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Let me introduce myself. My name is Mark Sisson. I’m 63 years young. I live and work in Malibu, California. In a past life I was a professional marathoner and triathlete. Now my life goal is to help 100 million people get healthy. I started this blog in 2006 to empower people to take full responsibility for their own health and enjoyment of life by investigating, discussing, and critically rethinking everything we’ve assumed to be true about health and wellness...

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February 03 2015

Zen and the Art of Calisthenics

By Guest
33 Comments

LeadPhotoThis is a guest post from Al Kavadlo of AlKavadlo.com.

When it comes to exercise, there are a lot of options. With such an abundance of fitness programs and modalities, it can get overwhelming trying to discern which method is best for you. While there are a lot of people out there who will offer you advice on your fitness journey, ultimately it is up to you to make your own decisions. That’s right—only you have the power to change your body and improve your life. Others can help illuminate the path, but the responsibility rests on the individual. Through sharing some of my experiences, however, maybe I can get you asking some questions you hadn’t considered until now.

Throughout my life, I’ve experimented with dozens of different exercise modalities. I’ve used barbells, dumbbells, kettlebells, medicine balls, sandbags, and just about every other heavy object I could think of to try lifting.

I’ve done parkour, martial arts, marathons and yoga. I even tried a triathlon.

I believe my various experiences have helped me become a more well-rounded physical specimen, but after all of those things, I always come back to the simplest, most direct way of training I’ve ever known—calisthenics (aka bodyweight training).

I love calisthenics training because it requires nothing more than your body, your mind and your warrior spirit. You don’t need to buy anything, go anywhere or put on any special clothing. Anybody can start right now. As Maya Angelou once said, “Ain’t nothin’ to it but to do it.” (Or was that Ronnie Coleman?)

There’s a lot to love about calisthenics, but my favorite thing is how it keeps you in the present. When you’re working on developing a new skill, you need to give all of your attention to the task at hand. When you are completely focused on your training, the division between body and mind breaks down and everything else seems to fall away. This is what I’m referring to when I talk about Zen mind.

HandstandOnArch

Training with nothing but your own body is about as primal as it gets. It also teaches you to become aware of the subtle nuances of movement. Using machines instead of your bodyweight neglects this key aspect of fitness. When you strip away the extraneous equipment, it directs your focus back to your own body. Don’t get me started on people who read magazines or watch television during their “workout.”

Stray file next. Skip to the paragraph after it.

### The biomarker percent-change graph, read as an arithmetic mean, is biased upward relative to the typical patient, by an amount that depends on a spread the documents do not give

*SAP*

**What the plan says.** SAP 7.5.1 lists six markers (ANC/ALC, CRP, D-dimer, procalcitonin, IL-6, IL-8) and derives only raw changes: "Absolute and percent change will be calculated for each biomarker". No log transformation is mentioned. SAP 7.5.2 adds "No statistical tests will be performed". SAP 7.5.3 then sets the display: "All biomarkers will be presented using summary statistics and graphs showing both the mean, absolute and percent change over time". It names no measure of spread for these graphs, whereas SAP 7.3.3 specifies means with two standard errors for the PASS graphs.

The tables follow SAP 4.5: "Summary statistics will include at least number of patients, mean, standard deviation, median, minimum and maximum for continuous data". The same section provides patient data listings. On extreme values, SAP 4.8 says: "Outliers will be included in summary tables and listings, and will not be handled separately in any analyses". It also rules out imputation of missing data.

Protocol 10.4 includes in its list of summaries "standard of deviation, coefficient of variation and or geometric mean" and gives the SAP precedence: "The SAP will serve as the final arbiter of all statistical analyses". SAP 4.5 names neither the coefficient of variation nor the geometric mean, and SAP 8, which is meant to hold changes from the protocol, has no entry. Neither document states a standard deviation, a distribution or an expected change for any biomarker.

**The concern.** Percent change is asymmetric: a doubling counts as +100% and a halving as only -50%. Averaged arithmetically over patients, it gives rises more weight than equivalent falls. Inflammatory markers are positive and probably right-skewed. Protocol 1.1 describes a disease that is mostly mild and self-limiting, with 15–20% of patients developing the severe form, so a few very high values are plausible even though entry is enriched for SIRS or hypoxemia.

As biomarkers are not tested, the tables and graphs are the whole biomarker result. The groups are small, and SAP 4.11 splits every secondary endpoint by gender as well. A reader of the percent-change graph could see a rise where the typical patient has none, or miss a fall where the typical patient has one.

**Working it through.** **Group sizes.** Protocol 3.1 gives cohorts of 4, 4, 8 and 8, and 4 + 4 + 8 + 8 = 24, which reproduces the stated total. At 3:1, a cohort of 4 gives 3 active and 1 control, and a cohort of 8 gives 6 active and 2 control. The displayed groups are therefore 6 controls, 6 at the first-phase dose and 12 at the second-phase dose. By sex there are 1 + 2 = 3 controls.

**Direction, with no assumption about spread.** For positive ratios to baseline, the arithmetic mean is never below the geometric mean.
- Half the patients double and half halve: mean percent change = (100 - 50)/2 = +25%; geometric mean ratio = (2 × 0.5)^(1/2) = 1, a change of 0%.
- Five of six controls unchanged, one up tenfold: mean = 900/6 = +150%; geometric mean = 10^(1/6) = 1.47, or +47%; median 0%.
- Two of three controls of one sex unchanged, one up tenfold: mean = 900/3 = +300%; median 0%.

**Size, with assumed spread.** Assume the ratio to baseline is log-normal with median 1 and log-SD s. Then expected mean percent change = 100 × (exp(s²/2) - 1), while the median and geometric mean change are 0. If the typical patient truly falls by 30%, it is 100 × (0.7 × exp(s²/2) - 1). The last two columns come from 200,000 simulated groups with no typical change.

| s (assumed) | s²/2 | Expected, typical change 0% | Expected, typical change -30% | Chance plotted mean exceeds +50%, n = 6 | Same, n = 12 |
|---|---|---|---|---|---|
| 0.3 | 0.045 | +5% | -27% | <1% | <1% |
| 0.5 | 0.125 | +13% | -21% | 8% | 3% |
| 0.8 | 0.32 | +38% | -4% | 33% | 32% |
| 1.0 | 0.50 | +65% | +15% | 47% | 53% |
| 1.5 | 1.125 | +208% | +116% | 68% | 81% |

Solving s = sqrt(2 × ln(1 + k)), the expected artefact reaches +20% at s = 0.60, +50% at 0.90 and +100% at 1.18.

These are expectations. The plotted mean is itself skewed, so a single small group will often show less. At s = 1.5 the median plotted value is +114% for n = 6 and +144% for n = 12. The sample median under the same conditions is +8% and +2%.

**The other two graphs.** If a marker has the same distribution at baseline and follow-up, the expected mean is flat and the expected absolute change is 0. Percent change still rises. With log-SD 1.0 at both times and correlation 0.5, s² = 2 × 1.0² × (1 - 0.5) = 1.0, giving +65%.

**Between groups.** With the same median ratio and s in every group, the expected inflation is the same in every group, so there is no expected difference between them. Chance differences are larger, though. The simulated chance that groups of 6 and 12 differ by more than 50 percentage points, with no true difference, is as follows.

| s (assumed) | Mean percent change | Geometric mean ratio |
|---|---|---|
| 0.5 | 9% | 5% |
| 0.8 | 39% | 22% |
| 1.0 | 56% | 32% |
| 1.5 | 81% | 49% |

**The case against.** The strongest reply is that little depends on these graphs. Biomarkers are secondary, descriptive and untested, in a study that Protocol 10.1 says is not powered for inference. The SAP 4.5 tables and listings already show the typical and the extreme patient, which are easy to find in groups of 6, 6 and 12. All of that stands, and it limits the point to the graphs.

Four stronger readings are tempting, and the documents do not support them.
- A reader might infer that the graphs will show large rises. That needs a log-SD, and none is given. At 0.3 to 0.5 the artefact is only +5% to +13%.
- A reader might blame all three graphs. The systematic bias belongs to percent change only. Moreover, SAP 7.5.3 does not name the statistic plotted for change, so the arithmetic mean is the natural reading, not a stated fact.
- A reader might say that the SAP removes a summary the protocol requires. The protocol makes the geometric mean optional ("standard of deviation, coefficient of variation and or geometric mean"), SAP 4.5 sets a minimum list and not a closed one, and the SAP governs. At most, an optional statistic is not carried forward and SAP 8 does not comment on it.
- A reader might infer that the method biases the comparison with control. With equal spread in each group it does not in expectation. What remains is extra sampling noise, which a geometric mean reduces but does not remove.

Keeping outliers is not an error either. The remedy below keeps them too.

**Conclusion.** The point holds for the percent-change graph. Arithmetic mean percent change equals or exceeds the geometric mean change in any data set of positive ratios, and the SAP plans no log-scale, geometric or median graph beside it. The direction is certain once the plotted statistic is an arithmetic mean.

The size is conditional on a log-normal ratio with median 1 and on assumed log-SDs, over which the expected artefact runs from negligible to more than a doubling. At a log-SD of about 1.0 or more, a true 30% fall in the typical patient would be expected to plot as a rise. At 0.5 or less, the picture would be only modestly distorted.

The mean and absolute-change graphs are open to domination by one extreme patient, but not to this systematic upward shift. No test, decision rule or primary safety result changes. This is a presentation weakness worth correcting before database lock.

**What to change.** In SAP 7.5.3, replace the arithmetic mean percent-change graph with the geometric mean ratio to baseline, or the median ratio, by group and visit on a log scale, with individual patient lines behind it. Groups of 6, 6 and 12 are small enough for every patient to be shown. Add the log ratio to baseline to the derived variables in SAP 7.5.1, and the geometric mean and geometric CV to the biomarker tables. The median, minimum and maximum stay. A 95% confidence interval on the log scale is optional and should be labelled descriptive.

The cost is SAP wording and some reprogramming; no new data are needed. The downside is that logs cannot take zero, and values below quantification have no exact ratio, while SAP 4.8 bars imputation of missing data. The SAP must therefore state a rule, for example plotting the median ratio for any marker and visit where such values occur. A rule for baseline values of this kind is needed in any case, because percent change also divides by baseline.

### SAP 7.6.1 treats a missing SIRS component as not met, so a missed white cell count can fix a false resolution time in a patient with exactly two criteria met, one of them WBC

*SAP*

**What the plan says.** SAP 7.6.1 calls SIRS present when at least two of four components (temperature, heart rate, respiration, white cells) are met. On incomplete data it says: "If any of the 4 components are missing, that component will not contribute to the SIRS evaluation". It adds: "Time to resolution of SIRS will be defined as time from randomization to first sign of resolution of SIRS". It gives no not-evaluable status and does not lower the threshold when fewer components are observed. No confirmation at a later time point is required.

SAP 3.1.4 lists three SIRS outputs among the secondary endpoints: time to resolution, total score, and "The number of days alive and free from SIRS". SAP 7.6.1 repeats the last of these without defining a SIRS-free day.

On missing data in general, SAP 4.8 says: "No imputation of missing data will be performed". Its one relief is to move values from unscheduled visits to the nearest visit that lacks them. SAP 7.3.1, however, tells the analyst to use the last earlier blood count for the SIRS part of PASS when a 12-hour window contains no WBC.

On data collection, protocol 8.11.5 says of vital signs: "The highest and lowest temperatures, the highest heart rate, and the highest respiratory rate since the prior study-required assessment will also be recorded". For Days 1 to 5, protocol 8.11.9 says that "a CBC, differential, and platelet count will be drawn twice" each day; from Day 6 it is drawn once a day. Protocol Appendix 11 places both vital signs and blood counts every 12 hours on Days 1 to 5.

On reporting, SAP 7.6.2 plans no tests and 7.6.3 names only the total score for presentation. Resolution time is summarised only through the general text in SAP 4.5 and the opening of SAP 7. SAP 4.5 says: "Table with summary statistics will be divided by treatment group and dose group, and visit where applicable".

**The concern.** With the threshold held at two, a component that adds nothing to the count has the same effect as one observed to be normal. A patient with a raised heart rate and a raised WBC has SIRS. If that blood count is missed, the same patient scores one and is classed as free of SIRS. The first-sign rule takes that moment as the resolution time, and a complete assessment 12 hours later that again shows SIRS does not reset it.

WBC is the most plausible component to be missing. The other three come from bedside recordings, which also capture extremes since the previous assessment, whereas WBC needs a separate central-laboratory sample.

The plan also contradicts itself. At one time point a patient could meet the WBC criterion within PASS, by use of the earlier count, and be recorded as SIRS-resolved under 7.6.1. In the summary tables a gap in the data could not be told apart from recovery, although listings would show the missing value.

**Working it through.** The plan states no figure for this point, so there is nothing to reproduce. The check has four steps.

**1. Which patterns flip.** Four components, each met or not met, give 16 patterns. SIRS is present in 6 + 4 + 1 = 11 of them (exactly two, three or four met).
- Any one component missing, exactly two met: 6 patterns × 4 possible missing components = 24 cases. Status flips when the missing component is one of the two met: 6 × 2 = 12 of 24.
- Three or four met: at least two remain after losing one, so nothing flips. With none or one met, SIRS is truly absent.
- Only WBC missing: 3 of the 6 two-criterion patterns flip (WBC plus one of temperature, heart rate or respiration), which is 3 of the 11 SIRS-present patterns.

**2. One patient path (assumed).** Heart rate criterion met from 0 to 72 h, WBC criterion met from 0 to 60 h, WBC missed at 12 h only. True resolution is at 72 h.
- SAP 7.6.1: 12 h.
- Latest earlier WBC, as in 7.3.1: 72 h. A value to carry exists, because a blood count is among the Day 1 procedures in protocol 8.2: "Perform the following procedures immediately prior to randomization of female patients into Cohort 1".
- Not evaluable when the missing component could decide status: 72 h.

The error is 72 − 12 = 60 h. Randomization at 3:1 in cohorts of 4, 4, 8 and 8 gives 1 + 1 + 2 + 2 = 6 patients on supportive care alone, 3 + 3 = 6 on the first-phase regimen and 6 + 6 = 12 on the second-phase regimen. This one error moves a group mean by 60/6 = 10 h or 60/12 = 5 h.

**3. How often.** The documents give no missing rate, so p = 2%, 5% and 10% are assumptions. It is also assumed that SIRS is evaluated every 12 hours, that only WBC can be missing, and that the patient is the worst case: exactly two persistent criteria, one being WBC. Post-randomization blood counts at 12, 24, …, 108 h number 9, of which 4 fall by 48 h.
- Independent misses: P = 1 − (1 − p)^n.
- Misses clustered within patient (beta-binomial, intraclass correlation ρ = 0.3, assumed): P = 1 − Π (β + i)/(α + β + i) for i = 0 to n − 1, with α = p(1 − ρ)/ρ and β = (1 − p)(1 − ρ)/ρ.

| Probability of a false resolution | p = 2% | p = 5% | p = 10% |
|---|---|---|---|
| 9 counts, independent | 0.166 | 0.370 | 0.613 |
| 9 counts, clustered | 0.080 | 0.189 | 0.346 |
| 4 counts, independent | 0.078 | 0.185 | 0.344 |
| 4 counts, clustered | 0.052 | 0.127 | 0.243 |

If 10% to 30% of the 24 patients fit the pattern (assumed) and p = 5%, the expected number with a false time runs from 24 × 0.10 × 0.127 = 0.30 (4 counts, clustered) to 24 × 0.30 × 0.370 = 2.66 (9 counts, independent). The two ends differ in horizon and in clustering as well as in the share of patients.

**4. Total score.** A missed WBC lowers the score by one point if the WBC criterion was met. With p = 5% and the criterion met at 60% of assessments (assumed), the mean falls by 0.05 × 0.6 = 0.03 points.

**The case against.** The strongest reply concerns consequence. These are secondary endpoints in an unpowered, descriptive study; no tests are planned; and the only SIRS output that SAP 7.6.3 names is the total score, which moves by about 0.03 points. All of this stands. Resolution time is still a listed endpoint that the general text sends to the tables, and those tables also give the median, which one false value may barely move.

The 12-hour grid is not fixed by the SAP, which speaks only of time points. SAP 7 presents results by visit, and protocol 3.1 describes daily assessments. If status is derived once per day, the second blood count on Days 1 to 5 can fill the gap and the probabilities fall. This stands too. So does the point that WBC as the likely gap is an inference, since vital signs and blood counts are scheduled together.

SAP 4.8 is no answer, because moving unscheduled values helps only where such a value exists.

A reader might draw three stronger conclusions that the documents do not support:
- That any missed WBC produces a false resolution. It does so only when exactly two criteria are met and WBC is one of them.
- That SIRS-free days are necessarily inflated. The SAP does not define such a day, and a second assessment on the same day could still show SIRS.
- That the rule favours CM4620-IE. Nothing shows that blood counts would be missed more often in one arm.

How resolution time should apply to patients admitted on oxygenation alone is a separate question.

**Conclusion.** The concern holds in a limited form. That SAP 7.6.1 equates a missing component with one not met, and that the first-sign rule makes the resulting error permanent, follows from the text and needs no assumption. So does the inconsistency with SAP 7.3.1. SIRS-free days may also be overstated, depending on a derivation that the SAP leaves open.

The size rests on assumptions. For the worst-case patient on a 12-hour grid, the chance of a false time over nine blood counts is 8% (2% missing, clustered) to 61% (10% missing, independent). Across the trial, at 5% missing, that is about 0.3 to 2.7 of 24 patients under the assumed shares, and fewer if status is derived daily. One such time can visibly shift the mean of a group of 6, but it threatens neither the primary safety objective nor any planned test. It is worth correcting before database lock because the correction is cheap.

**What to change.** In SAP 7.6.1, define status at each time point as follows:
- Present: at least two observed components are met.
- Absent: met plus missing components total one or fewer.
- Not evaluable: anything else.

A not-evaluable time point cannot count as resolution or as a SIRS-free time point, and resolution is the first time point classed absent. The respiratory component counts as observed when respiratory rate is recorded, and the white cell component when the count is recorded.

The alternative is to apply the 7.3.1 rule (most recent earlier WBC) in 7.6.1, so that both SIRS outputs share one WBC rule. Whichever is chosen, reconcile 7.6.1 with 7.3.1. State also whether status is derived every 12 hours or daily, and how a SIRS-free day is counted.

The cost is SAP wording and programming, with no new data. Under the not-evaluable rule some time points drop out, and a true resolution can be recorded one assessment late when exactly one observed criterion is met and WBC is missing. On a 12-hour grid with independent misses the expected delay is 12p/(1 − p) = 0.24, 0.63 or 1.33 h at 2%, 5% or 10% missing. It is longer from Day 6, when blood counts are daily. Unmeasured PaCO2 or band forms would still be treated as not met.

I am continually amazed at how out of touch the average person is with their body. For example, when I ask a new personal training client to try moving their shoulder blades without moving their arms, they usually cannot find the coordination to make it happen. However, these types of subtle movements can be the difference between learning to do a pull-up correctly and injuring yourself.

The term “proprioception” refers to the sensory ability to feel different parts of your body moving through space in relation to each other. This is such a crucial aspect of fitness which is often overlooked. Only once somebody truly learns to feel how their body moves, can they make significant gains in functional strength. You need to pay attention to the nuances of movement if you want to be fit.

There is a Zen parable about a student who asks his teacher for the best way to study the path toward enlightenment, to which the teacher replies, “If you try to study the path, you will be far away from it. You must live the path to enlightenment.”

It’s easy to get caught up in analyzing things in an attempt to find the “best” way to approach your workouts or any other part of your life. We all want to be efficient with our time and make good decisions, and that makes sense, but there is no substitute for actually doing the thing. You learn so much as you go!

AlKavadloPull-up

It’s also helpful to understand that strength is as much neurological as it is physical. Whenever you try to get your body to do something that it isn’t used to doing, it has to build a new neurological pathway to make it happen. Even when you ask your body to perform a familiar movement pattern, it will have a hard time if the leverage has been made less favorable than what you’ve become accustomed to. This is why there are lots of people who can yank a lot of weight on a lat pull-down machine but struggle to do a few controlled pull-ups. If your brain has never had to send that specific message to your muscle before, it must work very hard in order to arrive there. The message often comes in fuzzy.

Imagine using a machete to chop your way through the thick vines of a jungle. This is how hard your brain must work to get your body to do something for the first time. Now imagine you’ve lived in that jungle for ten years and walked the same few routes over and over, gradually clearing away the brush little by little. Eventually the path would be easy to walk and you’d arrive on the other side much more quickly, and with much less effort.

The same thing happens in your brain with consistent training. Over time, the pathway becomes clearer and the message arrives faster. The body adapts to whatever stimuli it is consistently exposed to. A body that is regularly called upon to apply force against resistance will get better at doing so.

Weights have their appeal (and I used them for a long time) but in the end I eventually lost interest and decided to devote myself solely to calisthenics. If you want to excel at any single discipline, at a certain point you will have to set other things aside. Moves like elbow levers and one arm pull-ups don’t happen without dedication and patience!

Bodyweight training is also relatively safe compared to other methods. Obviously, the odds of dropping a weight on yourself are non-existent if you aren’t using any! And as for those fancy looking machines in commercial health clubs—they are all hype. Their sole purpose for existing is to get people to spend money on gym memberships. They don’t work as well as bodyweight exercises, but they sure do look high-tech! Sadly, that’s enough to trick the average person into shelling out lots of money for a gym membership they’ll probably never even use anyway.